Under pressure from Sikh clergy, Punjab Police book ten-year-old Dalit girl for sacrilege

24 July 2020
At a gurudwara in Rampura village, in Punjab’s Sangrur district, a ten-year-old Mazhabi Sikh girl who had been visiting the gurudwara regularly to perform sewa was accused of committing sacrilege by tearing pages of the Guru Granth Sahib. On 28 June, the Punjab Police registered a first-information report against the girl.
COURTESY BIKKAR SINGH
At a gurudwara in Rampura village, in Punjab’s Sangrur district, a ten-year-old Mazhabi Sikh girl who had been visiting the gurudwara regularly to perform sewa was accused of committing sacrilege by tearing pages of the Guru Granth Sahib. On 28 June, the Punjab Police registered a first-information report against the girl.
COURTESY BIKKAR SINGH

A morning routine of paying obeisance and performing sewa—service—at a local gurduwara, went nightmarishly wrong for a ten-year-old girl, a Mazhabi Sikh resident of Rampura village, in Punjab’s Sangrur district. The Mazhabi Sikhs are a community of Dalits who converted to Sikhism. Early morning on 27 June, the girl went to perform sewa at the village gurudwara. According to her family, she had been visiting the gurudwara for sewa regularly since the onset of the coronavirus pandemic because her school was shut. But when the ten-year-old returned to the gurudwara the next morning, she found its management committee, and members of various Sikh religious and political outfits waiting to confront her. They accused her of committing sacrilege by tearing pages from the Guru Granth Sahib—the sacred Sikh text that is regarded by the community as an eternal living Guru—on the previous day.

The crowd interrogated her for a couple of hours before calling the police. On 28 June, officials from the local Bhawanigarh police station registered a first-information report against the ten-year-old girl for sacrilege under Section 295A of the Indian Penal Code. The provision criminalises “deliberate and malicious acts, intended to outrage religious feelings of any class by insulting its religion or religious beliefs.” According to the minor’s parents, the girl and her family spent three nights in illegal police custody, and the child has been forced to hide at her relative’s house in a nearby village out of fear for her security. To inquire how a ten-year-old girl could be accused of such a crime while performing sewa, and made to undergo such an ordeal, I visited Rampura and met her family, the gurudwara’s leadership, local villagers and the police.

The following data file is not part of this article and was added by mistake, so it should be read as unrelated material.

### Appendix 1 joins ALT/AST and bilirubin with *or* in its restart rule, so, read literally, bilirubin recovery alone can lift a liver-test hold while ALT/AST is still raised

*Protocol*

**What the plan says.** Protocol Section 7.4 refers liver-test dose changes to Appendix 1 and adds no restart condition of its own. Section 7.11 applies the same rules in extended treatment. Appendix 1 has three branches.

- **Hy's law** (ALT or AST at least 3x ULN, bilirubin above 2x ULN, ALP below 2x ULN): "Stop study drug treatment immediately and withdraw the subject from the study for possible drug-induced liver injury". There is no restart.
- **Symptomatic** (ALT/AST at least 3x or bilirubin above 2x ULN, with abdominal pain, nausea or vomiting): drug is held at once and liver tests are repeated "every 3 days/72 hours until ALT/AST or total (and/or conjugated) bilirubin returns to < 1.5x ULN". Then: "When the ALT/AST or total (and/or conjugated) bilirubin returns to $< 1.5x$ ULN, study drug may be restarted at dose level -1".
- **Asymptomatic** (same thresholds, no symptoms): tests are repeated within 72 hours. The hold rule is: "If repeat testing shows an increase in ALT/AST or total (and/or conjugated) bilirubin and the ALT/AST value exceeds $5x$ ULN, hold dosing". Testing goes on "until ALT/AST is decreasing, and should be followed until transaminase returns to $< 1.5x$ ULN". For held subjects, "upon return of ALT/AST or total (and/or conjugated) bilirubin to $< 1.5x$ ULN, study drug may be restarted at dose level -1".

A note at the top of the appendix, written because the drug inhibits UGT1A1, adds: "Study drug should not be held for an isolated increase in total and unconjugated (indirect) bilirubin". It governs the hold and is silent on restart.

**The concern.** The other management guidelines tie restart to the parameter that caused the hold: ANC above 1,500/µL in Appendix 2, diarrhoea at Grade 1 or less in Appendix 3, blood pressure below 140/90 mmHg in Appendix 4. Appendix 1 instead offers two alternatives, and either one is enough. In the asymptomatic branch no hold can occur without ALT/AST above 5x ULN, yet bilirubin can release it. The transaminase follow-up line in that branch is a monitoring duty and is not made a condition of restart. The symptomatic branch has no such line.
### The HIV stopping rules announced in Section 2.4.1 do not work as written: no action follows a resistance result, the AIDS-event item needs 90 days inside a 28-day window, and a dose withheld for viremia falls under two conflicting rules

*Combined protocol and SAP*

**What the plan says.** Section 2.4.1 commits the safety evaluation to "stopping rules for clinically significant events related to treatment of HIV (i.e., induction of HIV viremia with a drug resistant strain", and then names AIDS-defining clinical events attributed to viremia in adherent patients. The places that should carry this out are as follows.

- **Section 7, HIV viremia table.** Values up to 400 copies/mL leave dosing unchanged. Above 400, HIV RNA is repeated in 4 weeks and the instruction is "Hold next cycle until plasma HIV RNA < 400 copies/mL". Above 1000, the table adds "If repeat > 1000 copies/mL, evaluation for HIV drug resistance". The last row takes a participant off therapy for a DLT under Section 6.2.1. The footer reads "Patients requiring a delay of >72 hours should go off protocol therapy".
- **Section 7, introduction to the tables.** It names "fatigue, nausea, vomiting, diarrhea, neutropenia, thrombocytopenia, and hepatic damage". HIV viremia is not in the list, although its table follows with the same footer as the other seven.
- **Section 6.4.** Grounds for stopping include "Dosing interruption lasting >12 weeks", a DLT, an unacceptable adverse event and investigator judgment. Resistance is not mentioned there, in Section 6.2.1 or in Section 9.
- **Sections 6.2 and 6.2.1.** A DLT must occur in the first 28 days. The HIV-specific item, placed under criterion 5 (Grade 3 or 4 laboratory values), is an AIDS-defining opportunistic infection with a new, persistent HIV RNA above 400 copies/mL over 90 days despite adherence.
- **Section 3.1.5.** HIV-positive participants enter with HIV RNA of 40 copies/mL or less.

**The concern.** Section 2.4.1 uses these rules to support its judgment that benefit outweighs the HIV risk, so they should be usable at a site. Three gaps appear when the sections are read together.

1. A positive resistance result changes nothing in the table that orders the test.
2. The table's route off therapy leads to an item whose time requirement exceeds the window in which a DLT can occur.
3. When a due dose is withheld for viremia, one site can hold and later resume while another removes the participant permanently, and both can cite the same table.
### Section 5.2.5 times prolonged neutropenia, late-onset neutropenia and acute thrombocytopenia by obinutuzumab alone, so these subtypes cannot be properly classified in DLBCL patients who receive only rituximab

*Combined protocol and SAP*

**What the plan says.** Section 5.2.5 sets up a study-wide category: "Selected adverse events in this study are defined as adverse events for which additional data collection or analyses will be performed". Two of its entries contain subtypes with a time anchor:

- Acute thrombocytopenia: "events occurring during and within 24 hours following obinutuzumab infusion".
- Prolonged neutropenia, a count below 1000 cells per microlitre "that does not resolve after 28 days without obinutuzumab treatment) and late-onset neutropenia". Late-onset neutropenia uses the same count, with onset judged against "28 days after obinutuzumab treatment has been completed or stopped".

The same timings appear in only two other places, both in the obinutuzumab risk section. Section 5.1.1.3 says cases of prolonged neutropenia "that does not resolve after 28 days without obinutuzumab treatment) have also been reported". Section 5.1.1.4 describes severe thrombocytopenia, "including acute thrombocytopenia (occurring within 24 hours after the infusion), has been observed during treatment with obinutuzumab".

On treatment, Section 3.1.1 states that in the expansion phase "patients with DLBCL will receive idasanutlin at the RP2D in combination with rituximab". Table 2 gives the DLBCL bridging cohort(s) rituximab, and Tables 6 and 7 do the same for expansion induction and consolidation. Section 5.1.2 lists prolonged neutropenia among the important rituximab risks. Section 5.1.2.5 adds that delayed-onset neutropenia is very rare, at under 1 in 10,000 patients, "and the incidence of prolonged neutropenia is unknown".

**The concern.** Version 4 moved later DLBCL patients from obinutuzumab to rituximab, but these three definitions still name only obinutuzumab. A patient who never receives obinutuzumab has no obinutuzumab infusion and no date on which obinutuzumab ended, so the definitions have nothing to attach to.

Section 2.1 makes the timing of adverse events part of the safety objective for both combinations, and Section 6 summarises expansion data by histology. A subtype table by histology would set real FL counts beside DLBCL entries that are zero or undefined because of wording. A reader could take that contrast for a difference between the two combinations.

Multiple police officials involved in the case said that the girl had been booked to pacify Sikh organisations and to prevent any violence or untoward incident. “Asal vich eh jathebandian, religious matter nu bahut uchaal diyan ne”—These Sikh groups have made a big issue about such religious matters—one senior official told me on the condition of anonymity, adding that the police thought the girl and her family were innocent. Sandeep Garg, the senior superintendent of police of Sangrur, said that the police are investigating if the tearing off the pages was intentional or accidental. “Most likely she has done it accidentally only,” he said, further noting that the police is also investigating whether the child had been instigated to commit the act.

Garg and the gurudwara committee’s members claimed that the girl could be seen tearing the pages in the CCTV footage. But I saw the video, and the Guru Granth Sahib was not visible in it, and the footage did not show the ten-year-old commit the act that she was accused of. The girl’s parents told me that their entire family of four, including their seven-year-old son, were detained at the police station for three nights, from 28 June to 1 July, without being produced before a court. Criminal procedure prohibits the police from detaining anyone for over 24 hours without producing them before a magistrate. Moreover, Section 83 of the IPC states that no act by a child between the age of seven and 12 is an offence unless she has “attained sufficient maturity” to judge and understand its “nature and consequences.” Given these circumstances, and the apparent consensus among the police that the girl was not culpable for the offence, it is unclear why the police registered an FIR in the case at all.

The FIR against the girl states that the offence occurred between 5 am on 27 June and 1.50 pm the next day. The case was registered on the basis of a complaint by Hardev Singh, the president of the Rampura gurudwara’s management committee. Hardev said that when he went to pay obeisance at the gurudwara on 27 June, the Granthi Manpreet Singh—a priest who acts as custodian of the Guru Granth Sahib—brought the sacrilege to his notice and that of other members of the committee, Malkit Singh, Mukand Singh and Malwinder Singh. The complainant said that the Granthi told them that page numbers 641 to 654 of the sacred text were torn at the bottom. He added that the committee then looked at the footage of a CCTV camera inside the gurudwara, which they believed showed the ten-year-old deliberately desecrated the Guru Granth Sahib. The next day, Singh filed the complaint at the Bhawanigarh police station.

Jatinder Kaur Tur is a senior journalist with two decades of experience with various national English-language dailies, including the Indian Express, the Times of India, the Hindustan Times and Deccan Chronicle.

Keywords: Punjab police SGPC Sikhism
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